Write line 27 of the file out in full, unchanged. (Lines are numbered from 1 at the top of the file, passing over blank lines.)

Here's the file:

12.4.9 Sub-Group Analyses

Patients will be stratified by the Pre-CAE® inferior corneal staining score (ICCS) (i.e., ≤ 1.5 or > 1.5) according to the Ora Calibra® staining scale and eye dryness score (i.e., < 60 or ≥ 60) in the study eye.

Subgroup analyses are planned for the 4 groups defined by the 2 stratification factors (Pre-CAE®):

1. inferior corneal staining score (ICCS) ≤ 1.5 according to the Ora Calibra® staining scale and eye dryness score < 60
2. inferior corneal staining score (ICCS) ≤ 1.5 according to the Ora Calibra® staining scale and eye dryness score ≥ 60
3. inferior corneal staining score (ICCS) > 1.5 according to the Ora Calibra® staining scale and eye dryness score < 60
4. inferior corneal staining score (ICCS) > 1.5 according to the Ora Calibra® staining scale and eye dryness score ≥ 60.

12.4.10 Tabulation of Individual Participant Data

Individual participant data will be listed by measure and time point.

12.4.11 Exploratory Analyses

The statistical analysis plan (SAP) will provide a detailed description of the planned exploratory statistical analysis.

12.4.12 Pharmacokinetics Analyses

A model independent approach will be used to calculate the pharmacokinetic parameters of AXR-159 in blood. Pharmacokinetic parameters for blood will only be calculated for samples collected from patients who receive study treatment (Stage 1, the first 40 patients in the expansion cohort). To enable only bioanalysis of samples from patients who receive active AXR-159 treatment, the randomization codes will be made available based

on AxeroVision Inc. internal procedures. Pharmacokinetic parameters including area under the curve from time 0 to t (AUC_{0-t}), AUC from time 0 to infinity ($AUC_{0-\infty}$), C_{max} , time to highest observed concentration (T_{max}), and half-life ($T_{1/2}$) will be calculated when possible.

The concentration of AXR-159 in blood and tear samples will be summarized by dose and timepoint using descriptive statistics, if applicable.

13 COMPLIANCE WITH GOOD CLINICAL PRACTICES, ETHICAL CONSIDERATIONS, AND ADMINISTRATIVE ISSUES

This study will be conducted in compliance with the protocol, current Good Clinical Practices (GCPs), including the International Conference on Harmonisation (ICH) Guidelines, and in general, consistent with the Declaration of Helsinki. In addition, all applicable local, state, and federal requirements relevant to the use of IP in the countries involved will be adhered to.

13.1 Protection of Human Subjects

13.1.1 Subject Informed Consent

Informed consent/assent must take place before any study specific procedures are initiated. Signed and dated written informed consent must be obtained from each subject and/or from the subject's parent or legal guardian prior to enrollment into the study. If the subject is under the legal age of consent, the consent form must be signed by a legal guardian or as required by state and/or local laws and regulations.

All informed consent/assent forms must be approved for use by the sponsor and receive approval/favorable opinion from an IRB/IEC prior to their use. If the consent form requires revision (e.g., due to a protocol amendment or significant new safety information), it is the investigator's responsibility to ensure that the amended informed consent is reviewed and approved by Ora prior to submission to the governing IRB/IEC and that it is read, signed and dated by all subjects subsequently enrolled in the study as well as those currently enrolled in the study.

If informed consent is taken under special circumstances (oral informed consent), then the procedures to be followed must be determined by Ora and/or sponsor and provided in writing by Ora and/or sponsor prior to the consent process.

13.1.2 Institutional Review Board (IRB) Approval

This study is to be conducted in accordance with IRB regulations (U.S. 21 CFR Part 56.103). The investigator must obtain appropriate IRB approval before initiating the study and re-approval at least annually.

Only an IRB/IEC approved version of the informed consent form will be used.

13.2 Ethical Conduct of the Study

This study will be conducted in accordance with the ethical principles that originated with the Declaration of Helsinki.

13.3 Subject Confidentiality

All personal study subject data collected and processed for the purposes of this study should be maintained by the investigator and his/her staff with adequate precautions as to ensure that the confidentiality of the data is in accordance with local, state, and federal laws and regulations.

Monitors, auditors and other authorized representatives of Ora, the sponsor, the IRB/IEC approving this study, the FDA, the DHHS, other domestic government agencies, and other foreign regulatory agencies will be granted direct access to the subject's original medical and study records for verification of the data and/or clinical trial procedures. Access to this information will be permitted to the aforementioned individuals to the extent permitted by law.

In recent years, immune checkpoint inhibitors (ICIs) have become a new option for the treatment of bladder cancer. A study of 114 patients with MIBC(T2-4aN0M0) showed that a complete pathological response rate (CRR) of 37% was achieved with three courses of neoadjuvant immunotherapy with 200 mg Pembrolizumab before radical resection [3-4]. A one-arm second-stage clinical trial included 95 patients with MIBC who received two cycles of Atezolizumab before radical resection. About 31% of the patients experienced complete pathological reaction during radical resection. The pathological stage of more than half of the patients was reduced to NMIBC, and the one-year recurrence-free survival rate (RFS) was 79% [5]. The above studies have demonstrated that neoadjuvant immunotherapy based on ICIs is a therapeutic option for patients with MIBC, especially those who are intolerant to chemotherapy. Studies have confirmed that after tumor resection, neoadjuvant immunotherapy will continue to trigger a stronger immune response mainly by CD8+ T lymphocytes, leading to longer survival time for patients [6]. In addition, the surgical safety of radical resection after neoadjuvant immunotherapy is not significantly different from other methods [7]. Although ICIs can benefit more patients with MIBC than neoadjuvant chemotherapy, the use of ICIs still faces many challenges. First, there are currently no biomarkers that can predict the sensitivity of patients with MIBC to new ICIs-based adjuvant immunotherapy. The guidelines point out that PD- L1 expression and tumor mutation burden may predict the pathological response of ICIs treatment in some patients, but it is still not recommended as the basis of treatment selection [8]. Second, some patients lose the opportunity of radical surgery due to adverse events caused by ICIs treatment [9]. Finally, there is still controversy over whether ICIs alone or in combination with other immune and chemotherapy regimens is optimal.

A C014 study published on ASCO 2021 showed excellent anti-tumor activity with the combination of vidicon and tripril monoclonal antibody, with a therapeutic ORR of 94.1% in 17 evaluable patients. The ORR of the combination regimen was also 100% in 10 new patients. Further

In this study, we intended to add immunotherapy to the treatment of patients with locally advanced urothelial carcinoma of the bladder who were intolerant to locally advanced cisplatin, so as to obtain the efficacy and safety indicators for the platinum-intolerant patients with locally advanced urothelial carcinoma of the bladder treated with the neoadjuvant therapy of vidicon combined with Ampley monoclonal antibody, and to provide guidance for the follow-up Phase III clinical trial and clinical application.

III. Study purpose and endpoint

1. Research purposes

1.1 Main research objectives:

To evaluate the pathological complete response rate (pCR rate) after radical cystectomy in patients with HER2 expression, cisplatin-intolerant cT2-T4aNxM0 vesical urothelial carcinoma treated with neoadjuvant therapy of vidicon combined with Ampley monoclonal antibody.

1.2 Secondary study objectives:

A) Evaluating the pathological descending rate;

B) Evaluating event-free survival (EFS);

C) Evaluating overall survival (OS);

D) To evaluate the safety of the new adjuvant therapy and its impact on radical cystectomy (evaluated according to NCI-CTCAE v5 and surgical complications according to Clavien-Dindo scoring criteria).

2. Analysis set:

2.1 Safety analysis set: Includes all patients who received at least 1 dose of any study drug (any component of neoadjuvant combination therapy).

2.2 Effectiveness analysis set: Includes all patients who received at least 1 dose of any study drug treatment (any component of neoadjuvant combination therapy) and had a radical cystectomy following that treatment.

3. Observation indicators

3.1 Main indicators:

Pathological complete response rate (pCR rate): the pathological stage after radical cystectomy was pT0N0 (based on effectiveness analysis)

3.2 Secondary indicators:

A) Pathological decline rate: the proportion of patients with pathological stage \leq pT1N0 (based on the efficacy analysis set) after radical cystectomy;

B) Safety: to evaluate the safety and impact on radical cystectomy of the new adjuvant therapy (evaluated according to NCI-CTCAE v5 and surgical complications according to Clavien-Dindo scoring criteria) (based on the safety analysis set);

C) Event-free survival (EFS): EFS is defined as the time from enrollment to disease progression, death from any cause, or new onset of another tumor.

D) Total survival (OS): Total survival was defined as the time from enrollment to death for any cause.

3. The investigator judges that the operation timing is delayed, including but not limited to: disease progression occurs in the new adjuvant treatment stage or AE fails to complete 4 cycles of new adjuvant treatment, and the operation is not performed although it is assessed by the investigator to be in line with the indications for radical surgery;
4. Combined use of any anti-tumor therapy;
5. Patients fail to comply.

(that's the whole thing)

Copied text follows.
This study will be conducted in accordance with the ethical principles that originated with the Declaration of Helsinki.